SALIENT FEATURES OF ACCORDED RATINGS
GCR affirms that a.) no part of the rating was influenced by any other business activities of the credit rating agency; b.) the rating was based solely on the merits of the rated entity, security or financial instrument being rated; c.) such rating Was an independent evaluation of the risks and merits of the rated entity, security or financial instrument; and d.) the validity of the rating is for a maximum of 12 months, or earlier as indicated by the applicable credit rating document.
Investec Bank Limited participated in the rating process via face-to-face management meetings, teleconferences and other written correspondence. Furthermore, the quality of information received was considered adequate and has been independently verified where possible.
The credit ratings have been disclosed to Investec Bank Limited with no contestation of the ratings.
The information received from Investec Bank Limited and other reliable third parties to accord the credit rating(s) included:
- Audited financial results of the bank at 31 March 2015 (plus four years of comparative numbers);
- Corporate governance and enterprise risk framework;
- Reserving methodologies and capital management policy;
- Industry comparative data and regulatory framework; and
- A breakdown of facilities available and related counterparties.
The ratings above were solicited by, or on behalf of, the rated client, and therefore, GCR has been compensated for the provision of the ratings.
GLOSSARY OF TERMS/ACRONYMS USED IN THIS DOCUMENT AS PER GCR’S FINANCIAL INSTITUTIONS GLOSSARY
|Arrears||An overdue debt, liability or obligation. An account is said to be ‘in arrears’ if one or more payments have been missed in transactions where regular payments are contractually required.|
|Asset||A resource with economic value that a company owns or controls with the expectation that it will provide future benefit.|
|Asset Quality||Asset quality refers primarily to the credit quality of a bank’s earning assets, the bulk of which comprises its loan portfolio, but will also include its investment portfolio as well as off balance sheet items. Quality in this context means the degree to which the loans that the bank has extended are performing (i.e. being paid back in accordance with their terms) and the likelihood that they will continue to perform.|
|Balance Sheet||Also known as a Statement of Financial Position. A statement of a company’s assets and liabilities provided for the benefit of shareholders and regulators. It gives a snapshot at a specific point in time of the assets the company holds and how they have been financed.|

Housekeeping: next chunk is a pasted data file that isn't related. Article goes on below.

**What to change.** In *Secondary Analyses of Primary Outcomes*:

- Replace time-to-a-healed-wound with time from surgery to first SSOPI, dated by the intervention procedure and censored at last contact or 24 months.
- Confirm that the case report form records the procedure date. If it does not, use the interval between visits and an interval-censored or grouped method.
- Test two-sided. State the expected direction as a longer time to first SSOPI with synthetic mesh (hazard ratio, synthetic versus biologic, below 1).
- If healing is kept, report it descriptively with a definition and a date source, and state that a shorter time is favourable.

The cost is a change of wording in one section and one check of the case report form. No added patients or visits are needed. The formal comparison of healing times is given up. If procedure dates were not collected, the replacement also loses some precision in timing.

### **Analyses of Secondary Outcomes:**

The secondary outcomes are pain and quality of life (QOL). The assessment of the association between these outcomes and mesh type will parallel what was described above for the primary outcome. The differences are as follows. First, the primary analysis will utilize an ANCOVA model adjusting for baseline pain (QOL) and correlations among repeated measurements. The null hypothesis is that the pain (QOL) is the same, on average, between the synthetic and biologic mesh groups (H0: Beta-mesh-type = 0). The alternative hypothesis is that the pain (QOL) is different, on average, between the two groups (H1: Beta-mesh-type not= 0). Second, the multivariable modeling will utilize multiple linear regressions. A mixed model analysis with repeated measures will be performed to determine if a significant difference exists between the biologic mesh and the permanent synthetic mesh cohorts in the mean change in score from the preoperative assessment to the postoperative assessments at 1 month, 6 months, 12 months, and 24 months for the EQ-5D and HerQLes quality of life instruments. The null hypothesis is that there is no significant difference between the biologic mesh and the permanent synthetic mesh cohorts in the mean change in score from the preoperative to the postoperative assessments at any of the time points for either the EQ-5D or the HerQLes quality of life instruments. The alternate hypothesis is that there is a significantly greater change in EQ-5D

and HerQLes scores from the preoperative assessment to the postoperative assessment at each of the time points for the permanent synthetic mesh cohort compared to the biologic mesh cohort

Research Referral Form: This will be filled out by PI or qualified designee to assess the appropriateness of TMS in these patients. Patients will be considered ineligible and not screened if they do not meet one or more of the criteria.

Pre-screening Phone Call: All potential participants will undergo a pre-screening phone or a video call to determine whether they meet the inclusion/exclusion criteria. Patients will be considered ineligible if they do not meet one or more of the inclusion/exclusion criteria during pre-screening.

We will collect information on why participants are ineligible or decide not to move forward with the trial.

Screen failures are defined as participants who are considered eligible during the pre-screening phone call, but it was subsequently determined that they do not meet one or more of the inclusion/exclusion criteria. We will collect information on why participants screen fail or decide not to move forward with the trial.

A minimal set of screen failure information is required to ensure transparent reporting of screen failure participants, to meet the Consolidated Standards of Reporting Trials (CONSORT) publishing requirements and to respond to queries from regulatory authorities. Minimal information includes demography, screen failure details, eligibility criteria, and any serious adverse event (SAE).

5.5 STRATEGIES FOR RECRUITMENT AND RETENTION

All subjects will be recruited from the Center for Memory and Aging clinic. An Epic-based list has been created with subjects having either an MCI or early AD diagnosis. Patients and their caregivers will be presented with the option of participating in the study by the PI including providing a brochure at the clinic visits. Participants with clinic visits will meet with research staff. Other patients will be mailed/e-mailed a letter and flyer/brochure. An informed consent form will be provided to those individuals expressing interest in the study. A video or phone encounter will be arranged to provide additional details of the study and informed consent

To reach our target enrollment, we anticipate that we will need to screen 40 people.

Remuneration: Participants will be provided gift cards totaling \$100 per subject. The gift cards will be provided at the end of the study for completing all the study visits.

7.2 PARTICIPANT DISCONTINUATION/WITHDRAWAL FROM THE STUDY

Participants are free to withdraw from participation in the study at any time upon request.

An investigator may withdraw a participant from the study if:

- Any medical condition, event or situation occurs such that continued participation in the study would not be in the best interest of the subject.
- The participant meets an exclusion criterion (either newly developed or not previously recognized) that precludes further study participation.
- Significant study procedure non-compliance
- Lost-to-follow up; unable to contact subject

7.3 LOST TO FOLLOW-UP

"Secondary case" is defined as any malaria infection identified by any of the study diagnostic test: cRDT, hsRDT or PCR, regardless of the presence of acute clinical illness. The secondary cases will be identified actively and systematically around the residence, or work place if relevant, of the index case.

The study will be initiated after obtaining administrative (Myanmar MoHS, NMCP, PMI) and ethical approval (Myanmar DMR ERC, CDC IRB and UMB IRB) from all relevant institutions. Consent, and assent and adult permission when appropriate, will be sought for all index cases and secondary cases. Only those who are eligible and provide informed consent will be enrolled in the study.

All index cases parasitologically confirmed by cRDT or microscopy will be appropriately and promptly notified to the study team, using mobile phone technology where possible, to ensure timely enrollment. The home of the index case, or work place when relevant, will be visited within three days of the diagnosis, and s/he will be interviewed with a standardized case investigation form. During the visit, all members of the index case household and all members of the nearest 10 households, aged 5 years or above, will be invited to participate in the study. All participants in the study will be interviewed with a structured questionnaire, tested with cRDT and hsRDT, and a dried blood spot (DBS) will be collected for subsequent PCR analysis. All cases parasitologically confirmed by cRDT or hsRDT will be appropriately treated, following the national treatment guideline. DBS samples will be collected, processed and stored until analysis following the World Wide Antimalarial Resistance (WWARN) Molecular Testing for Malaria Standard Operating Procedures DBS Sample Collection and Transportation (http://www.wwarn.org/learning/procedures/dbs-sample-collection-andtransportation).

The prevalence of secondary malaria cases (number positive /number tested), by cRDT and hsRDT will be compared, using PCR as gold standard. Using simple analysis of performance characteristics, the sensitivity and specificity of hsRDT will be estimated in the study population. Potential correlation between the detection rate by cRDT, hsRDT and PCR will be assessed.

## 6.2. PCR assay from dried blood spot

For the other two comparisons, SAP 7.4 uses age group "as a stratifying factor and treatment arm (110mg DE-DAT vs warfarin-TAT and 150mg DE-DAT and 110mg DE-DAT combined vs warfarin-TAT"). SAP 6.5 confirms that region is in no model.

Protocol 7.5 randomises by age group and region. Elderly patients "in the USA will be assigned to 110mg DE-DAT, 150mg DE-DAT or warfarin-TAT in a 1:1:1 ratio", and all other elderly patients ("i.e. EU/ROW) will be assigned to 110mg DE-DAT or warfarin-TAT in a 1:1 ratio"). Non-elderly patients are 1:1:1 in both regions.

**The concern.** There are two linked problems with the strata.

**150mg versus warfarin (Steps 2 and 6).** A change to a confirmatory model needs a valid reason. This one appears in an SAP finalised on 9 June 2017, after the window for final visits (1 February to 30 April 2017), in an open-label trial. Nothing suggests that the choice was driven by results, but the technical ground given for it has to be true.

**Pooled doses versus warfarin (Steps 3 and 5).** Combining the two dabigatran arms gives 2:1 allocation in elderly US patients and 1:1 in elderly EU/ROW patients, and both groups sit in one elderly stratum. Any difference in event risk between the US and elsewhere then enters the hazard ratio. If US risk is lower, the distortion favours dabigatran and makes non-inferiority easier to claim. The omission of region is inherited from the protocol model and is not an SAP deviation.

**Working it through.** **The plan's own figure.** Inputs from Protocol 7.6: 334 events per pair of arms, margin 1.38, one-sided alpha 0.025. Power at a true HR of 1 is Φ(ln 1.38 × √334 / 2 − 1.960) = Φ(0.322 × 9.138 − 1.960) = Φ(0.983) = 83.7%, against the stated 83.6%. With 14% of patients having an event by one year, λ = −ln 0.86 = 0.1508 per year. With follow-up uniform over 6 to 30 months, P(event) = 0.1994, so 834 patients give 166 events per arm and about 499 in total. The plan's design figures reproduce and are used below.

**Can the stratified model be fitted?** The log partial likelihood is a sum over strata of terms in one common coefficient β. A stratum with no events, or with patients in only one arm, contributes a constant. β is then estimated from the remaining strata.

|Basel||Basel Committee on Banking Supervision housed at the Bank for International Settlements.|
|Basel III||A comprehensive set of reform measures designed to improve the regulation, supervision and risk management within the banking sector. Largely in response to the credit crisis, banks are required to maintain prescribed leverage ratios and meet certain capital requirements.|
|Capital||The sum of money that is invested to generate proceeds.|
|Capital Adequacy||A measure of the adequacy of an entity’s capital resources in relation to its current liabilities and also in relation to the risks associated with its assets. An appropriate level of capital adequacy ensures that the entity has sufficient capital to support its activities and that its net worth is sufficient to absorb adverse changes in the value of its assets without becoming insolvent.|
|Collateral||Asset provided to a creditor as security for a loan.|
|Credit Rating||An opinion regarding the creditworthiness of an entity, a security or financial instrument, or an issuer of securities or financial instruments, using an established and defined ranking system of rating categories.|
|Credit Rating Agency||An entity that provides credit rating services.|
|Credit Risk||The possibility that a bond issuer or any other borrowers (including debtors/creditors) will default and fail to pay the principal and/or interest when due.|
|Creditworthiness||An assessment of a debtor’s ability to meet debt obligations.|
|Debt||An obligation to repay a sum of money. More specifically, it is funds passed from a creditor to a debtor in exchange for interest and a commitment to repay the principal in full on a specified date or over a specified period.|
|Default||Failure to meet the payment obligation of either interest or principal on a debt or bond. Technically, a borrower does not default, the initiative comes from the lender who declares that the borrower is in default.|